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Myanmar tackles its opium problem

Myanmar said its plan to completely eradicate the country from drugs has been put back five years to 2019, as the United Nations Office on Drugs and Crime revealed that Myanmar's opium production rose by 26 per cent in 2013.

NAY PYI TAW: Myanmar said its plan to completely eradicate the country from drugs has been put back five years to 2019, as the United Nations Office on Drugs and Crime revealed that Myanmar's opium production rose by 26 per cent in 2013.

A key obstacle in tackling Myanmar's drug problem is poverty -- with about 26 per cent of the population earning about US$2 a day, growing opium is a lucrative option.

As the country commemorates International Day Against Drug Abuse and Illicit Trafficking on Thursday, more than US$130 million worth of drugs up in smoke.

But even as Myanmar tries to get narcotics off the streets, its production of opium continues to grow. The UN's Office on Drugs and Crime said opium poppy cultivation in Myanmar more than doubled from 21,600 hectares in 2006 to 57,800 hectares last year.

That makes Myanmar the second largest producer of opium after Afghanistan, accounting for about 25 per cent of global poppy production.

The UN is calling for more resources and money to be pumped in to help tackle the problem.

Jason Leigh, the country manager for the UN's Office on Drugs and Crime in Myanmar, said: "200,000 households, which is what the UN estimates, are dependent on poppy cultivation, and a majority of them are growing poppy because they're too poor, they don't have any other resource for funding.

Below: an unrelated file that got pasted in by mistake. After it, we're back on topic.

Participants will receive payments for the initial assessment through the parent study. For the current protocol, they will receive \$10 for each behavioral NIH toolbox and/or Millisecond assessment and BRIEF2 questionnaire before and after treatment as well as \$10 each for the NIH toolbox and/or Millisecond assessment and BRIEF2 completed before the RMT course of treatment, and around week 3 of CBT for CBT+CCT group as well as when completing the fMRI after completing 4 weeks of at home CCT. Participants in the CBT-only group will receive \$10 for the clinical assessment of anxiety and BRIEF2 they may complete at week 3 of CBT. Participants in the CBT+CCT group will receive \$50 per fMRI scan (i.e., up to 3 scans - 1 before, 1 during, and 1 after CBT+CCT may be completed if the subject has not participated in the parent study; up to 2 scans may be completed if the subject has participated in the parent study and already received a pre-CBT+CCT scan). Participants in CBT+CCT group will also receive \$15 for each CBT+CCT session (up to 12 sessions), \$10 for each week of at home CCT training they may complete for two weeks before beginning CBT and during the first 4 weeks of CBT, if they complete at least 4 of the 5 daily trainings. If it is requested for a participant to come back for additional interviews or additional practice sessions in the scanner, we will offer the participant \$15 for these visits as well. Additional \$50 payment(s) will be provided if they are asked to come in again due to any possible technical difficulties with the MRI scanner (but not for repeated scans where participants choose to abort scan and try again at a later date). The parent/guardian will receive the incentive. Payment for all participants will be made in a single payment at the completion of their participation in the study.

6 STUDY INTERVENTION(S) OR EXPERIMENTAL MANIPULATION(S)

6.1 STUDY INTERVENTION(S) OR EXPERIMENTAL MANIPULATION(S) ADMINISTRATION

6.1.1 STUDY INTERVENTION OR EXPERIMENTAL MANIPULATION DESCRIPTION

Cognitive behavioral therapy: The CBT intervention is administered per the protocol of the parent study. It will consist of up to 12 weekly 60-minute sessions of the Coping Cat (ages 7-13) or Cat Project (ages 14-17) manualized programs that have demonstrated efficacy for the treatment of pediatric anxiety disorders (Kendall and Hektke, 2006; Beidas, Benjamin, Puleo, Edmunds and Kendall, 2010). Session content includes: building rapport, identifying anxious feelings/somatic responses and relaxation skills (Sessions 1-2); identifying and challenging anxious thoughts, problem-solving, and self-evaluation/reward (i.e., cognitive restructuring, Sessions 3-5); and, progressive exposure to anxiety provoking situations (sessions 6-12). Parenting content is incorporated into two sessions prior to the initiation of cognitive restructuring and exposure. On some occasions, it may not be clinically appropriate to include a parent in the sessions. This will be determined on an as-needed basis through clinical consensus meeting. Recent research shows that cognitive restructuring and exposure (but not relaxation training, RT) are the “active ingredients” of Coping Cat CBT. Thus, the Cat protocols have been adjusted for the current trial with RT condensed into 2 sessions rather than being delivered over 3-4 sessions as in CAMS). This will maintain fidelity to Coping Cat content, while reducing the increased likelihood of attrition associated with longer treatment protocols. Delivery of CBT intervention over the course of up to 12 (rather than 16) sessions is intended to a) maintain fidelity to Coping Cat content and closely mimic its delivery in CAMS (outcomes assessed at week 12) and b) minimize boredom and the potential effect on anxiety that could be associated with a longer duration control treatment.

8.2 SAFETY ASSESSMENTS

"Right now the programme is reaching about 15,000 of these households -- that leaves 185,000 households that are falling into the trap of becoming dependent on poppy for their own survival, and (the number is) growing every year.

"There's no silver bullet, it's going to require time, it's going to require money and it's going to require the partnership of a number of different actors."

It is a problem that the Myanmar police acknowledge, and they are increasingly looking at alternatives for farmers.

Zaw Lin Tun, a senior officer with the drug enforcement division in the Myanmar Home Affairs Ministry, said: "Opium cultivation is increasing, we cannot deny it. But we do have a plan to control it... We are introducing coffee, to make it a long-term crop. We (just have to) get villagers interested, to change their behaviour and grow coffee.

"In other areas where we can grow rice, we introduce rice for their food... So in the village project area, we provide crops, seeds and livestock, animals and also we provide training."

Authorities say that growing opium poppy plants over one hectare land can earn a farmer about US$1,000 -- that is about 10 times more than what he can make by growing ordinary crops.

Unless the Myanmar government can reduce poverty in this country and help farmers to make a decent living, it will be extremely difficult to convince them to move away from this lucrative market for many years to come.

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